There’s one common denominator between the bulk of my friends in Ottawa and me: none of us were born here.
I was actually born in Peterborough, Ontario, a city of 78,000. Between 1989 and 1995, I moved back and forth between Peterborough and Ottawa with dizzying frequency. Then on the last day of June in the last year of the 20th Century, we made the pilgrimage to Ottawa one last time.
I wanted to write my blog about this city because to me, it is almost like an entity unto itself. Many authors have talked about how certain cities were sort of characters in their writing; Ottawa is a character in my life’s story.
I would go on to discover myself here. My love of writing and music. My convictions and beliefs. My capacity for love. All of it was born here.
Not everything has been a grand, beautiful romance though. I have watched the arts scene fall into a slump. I have seen Sparks Street turn into a ghost town that is only now starting to wake up again. I’ve seen terrible people do terrible things, and sometimes I’ve seen good people do them too.
My first summer here, I witnessed a sexual assault on my future schoolyard and didn’t tell anyone for ten years because I was ashamed that I couldn’t do anything. This is probably the worst thing I have seen, but it was not the last.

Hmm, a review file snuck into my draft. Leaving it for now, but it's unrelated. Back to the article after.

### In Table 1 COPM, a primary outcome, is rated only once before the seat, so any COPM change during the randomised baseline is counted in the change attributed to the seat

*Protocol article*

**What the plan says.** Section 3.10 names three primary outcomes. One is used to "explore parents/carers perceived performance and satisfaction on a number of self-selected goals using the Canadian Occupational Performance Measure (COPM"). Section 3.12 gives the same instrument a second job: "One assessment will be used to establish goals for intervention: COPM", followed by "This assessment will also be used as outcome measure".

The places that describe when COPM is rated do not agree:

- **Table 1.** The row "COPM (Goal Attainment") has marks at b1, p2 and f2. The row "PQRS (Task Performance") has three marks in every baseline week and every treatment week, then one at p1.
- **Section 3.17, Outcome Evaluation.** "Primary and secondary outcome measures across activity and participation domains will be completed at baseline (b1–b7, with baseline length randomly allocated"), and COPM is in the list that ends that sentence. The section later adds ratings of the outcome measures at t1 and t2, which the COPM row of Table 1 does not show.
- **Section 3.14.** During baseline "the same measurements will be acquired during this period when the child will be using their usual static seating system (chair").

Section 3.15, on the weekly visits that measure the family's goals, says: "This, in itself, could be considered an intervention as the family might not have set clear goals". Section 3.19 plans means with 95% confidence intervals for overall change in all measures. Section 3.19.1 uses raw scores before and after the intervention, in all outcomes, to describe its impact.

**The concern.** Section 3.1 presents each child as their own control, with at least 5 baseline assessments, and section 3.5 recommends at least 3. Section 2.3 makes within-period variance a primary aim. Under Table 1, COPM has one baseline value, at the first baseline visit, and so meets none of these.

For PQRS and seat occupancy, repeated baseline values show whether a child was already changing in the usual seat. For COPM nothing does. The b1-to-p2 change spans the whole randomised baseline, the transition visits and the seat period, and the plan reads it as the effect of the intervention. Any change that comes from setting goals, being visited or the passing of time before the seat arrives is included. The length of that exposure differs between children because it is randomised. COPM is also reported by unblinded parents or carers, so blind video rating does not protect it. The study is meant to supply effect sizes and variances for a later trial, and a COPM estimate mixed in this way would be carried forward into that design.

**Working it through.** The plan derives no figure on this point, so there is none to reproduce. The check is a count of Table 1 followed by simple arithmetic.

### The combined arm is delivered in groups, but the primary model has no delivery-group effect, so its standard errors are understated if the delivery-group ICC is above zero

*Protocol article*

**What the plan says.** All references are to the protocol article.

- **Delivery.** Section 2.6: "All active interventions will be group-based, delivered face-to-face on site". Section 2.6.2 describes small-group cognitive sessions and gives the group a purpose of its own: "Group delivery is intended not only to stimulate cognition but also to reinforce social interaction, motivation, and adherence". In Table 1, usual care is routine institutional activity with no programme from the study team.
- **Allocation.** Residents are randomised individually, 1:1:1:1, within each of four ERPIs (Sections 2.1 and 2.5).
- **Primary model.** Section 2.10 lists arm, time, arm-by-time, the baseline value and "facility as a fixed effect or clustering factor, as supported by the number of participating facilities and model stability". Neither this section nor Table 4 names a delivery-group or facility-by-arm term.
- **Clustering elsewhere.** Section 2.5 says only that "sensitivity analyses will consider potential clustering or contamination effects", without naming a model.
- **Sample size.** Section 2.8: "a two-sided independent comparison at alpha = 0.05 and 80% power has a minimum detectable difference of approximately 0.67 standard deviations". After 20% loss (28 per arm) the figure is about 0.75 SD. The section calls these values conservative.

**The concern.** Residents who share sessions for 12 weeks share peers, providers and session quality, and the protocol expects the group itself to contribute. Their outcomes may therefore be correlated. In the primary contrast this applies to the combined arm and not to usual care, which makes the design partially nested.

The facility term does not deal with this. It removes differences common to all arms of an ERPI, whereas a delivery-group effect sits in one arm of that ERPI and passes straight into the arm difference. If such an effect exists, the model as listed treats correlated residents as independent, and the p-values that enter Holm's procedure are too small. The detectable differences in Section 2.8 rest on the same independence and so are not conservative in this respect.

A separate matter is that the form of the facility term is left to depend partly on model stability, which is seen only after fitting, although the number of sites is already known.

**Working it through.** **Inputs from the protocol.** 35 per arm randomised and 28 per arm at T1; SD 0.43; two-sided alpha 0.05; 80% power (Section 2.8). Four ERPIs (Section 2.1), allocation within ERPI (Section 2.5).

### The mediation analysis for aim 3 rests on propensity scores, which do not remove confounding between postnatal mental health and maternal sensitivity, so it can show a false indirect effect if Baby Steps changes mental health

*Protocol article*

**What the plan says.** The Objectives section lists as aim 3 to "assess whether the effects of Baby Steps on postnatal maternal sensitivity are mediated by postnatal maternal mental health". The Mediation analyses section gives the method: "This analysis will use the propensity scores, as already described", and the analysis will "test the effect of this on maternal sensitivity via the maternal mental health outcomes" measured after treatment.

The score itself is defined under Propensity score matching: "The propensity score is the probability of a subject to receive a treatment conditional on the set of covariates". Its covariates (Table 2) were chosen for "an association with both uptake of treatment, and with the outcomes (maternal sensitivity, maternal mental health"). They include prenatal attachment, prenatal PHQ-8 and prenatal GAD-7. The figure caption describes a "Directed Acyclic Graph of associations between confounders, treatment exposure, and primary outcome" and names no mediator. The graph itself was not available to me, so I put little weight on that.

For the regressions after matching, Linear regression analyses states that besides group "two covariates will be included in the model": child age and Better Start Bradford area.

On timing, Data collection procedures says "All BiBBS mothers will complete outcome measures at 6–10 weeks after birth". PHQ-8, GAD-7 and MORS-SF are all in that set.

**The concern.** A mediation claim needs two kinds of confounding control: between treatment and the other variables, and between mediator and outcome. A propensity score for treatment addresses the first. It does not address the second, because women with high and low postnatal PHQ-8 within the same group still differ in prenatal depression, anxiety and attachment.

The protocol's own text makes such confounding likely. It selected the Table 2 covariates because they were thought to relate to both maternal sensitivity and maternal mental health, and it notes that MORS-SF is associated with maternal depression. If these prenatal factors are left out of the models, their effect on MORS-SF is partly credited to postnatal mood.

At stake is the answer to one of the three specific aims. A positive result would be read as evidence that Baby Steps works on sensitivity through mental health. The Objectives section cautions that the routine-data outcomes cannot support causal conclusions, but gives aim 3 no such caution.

The city challenges me. It pushes me to be a better person and to overcome obstacles. I suffer from Autism Spectrum Disorder. When I first moved here, I was hopeless at socializing. I couldn’t make friends to save my life. Today, I am a different person. I can put myself out there and feel secure that people will accept me for who I am, and not label me a “retard” (a label I’d been given on the Peterborough schoolyard).
I was born in Peterborough, but I was made in Ottawa. It’s still not a perfect place but aren't doing terribly. We recently re-elected a forward-thinking and capable mayor. Over the past weekend, Ottawa Pop Expo raised $10,000 for CHEO. Today it was announced that Ottawa police would be making strides towards better understanding domestic and sexual assault cases. And this is just from a cursory scan of recent headlines.
Ottawa gets it wrong sometimes, and it gets it right sometimes. We don’t always get along but we always make it through, and I hope it will be my home for more years to come.
Zac Emery is an Ottawa-based writer, amateur photographer, and karaoke enthusiast. When he’s not pursuing his interests as a writer or doing course work for Algonquin’s Professional Writing program, he can usually be found pretending to be a rock star in front of a mirror or collecting comic books.